A unique, often marvelous memoir of discovery.



Schmidt recounts his lifelong quest to understand his father, a journalist who fled Germany on the eve of World War II, in this investigative memoir.

Schmidt’s father, Pascasio Trujillo, was not like other fathers in 1930s Berlin. He didn’t live with Schmidt and his brother, Roni, or their mother, Klara, though his infrequent visits were a source of joy. Schmidt knew that his father had come from La Gomera in the Canary Islands and that he had a mother and sister in Cuba. One day in 1939, Pascasio arrived abruptly at the apartment and said they needed to leave Germany immediately. Klara refused, so Pascasio went without them. “That Friday morning changed me,” remembers Schmidt. “I would search for an answer most of my life. I wanted my father back. Even after a lifetime, I still hear Pascasio tearing down the stairs, two and three steps at a time.” He would encounter his father again, years later, though his search for answers took much longer and crisscrossed the globe, from Hitler’s Berlin to Nazi-occupied Poland to Franco’s Spain, Castro’s Cuba, the border-crossing highways of Central America, the safe haven of Canada, and ultimately to the Canary Islands of Pascasio’s birth. Along the way, Schmidt’s search for his father becomes one for himself as the absence of one man becomes the crucible in which another is forged. Schmidt writes in an elegant, thoughtful prose that captures the author’s quiet but insistent pining for understanding: “In Madrid, I got off the plane and slowly regained my bearings. From Pascasio’s last short letter, I had the impression that he looked forward to seeing me. I was sure he would be curious about my experience meeting his Cuban mother. I was so surprised when he did not ask.” The book is long, and not every chapter is thrilling, but Schmidt provides a first-person account of so many fascinating times and places that it more than makes up for the lulls. The enigma of Pascasio becomes secondary to the experience of viewing major developments of the 20th century through one man’s personal development.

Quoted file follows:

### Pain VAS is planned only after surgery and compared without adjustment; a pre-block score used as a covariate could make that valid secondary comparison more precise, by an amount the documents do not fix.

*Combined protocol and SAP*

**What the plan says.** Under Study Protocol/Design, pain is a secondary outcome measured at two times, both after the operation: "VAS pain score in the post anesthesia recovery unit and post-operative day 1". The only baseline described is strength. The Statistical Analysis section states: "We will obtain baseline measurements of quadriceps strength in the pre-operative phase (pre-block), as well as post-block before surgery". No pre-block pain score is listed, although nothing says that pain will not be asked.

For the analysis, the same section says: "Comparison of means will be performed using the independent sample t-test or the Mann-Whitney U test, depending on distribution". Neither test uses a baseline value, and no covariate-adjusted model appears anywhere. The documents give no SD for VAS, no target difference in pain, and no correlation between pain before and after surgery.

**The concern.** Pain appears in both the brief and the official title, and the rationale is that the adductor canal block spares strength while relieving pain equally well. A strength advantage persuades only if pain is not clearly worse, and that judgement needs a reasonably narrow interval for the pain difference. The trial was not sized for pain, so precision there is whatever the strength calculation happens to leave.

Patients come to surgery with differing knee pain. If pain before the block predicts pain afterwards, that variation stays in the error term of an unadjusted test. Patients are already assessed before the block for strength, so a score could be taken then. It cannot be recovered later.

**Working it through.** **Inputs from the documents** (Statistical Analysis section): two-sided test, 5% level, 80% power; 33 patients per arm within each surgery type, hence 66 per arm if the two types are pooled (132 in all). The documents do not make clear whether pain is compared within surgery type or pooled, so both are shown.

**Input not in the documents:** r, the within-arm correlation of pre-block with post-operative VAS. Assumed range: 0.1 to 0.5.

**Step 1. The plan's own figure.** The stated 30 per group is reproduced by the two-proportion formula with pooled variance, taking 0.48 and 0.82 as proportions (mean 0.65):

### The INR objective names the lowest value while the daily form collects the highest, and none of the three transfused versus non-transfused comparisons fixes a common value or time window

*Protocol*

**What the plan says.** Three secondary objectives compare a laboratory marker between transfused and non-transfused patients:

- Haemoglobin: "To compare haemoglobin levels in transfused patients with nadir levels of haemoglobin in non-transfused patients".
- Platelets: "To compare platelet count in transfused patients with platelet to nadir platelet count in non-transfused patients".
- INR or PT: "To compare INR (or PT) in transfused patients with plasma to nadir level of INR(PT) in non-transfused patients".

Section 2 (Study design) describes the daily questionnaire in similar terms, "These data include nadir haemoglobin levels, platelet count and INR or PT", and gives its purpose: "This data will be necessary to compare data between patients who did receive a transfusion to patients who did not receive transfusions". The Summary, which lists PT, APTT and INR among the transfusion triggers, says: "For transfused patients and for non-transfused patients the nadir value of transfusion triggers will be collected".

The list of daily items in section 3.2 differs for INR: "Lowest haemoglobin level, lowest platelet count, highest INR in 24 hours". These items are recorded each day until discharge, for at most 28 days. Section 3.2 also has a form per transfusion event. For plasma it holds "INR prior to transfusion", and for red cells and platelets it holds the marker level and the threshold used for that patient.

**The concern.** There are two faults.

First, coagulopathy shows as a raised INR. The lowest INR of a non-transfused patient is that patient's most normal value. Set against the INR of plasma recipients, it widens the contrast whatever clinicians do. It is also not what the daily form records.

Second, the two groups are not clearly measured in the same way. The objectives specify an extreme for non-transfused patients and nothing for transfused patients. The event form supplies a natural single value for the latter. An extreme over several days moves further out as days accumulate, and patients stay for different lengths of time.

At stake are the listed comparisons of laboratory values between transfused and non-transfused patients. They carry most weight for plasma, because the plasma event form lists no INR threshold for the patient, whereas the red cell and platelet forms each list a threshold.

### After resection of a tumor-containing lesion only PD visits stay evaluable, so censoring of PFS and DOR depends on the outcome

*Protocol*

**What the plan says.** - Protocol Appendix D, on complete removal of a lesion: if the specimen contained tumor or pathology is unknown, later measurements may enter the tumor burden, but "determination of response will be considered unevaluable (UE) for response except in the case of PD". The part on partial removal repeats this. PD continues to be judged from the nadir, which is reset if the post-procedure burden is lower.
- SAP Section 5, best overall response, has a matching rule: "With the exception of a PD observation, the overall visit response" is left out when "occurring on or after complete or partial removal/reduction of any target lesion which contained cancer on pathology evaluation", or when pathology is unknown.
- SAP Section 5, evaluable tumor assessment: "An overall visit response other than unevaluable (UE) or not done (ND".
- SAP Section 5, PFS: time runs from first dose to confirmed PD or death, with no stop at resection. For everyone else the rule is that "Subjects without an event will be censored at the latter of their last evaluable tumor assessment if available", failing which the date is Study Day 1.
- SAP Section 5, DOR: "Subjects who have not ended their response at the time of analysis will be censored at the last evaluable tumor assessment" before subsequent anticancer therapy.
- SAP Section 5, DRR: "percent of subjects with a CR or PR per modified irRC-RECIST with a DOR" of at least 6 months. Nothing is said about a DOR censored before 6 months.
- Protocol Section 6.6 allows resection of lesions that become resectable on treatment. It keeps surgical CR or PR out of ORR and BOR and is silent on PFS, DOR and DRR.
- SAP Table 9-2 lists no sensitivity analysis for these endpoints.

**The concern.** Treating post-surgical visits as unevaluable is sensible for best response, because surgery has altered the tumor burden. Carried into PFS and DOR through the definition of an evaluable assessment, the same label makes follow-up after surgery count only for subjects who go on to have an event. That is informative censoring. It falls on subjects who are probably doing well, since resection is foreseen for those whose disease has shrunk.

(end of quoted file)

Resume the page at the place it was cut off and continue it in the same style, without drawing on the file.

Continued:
A unique, often marvelous memoir of discovery.

Pub Date: Aug. 28, 2018

ISBN: 978-1-5255-2465-3

Page Count: 648

Publisher: FriesenPress

Review Posted Online: Nov. 21, 2018

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Noted jazz and pop record producer Thiele offers a chatty autobiography. Aided by record-business colleague Golden, Thiele traces his career from his start as a ``pubescent, novice jazz record producer'' in the 1940s through the '50s, when he headed Coral, Dot, and Roulette Records, and the '60s, when he worked for ABC and ran the famous Impulse! jazz label. At Coral, Thiele championed the work of ``hillbilly'' singer Buddy Holly, although the only sessions he produced with Holly were marred by saccharine strings. The producer specialized in more mainstream popsters like the irrepressibly perky Teresa Brewer (who later became his fourth wife) and the bubble-machine muzak-meister Lawrence Welk. At Dot, Thiele was instrumental in recording Jack Kerouac's famous beat- generation ramblings to jazz accompaniment (recordings that Dot's president found ``pornographic''), while also overseeing a steady stream of pop hits. He then moved to the Mafia-controlled Roulette label, where he observed the ``silk-suited, pinky-ringed'' entourage who frequented the label's offices. Incredibly, however, Thiele remembers the famously hard-nosed Morris Levy, who ran the label and was eventually convicted of extortion, as ``one of the kindest, most warm-hearted, and classiest music men I have ever known.'' At ABC/Impulse!, Thiele oversaw the classic recordings of John Coltrane, although he is the first to admit that Coltrane essentially produced his own sessions. Like many producers of the day, Thiele participated in the ownership of publishing rights to some of the songs he recorded; he makes no apology for this practice, which he calls ``entirely appropriate and without any ethical conflicts.'' A pleasant, if not exactly riveting, memoir that will be of most interest to those with a thirst for cocktail-hour stories of the record biz. (25 halftones, not seen)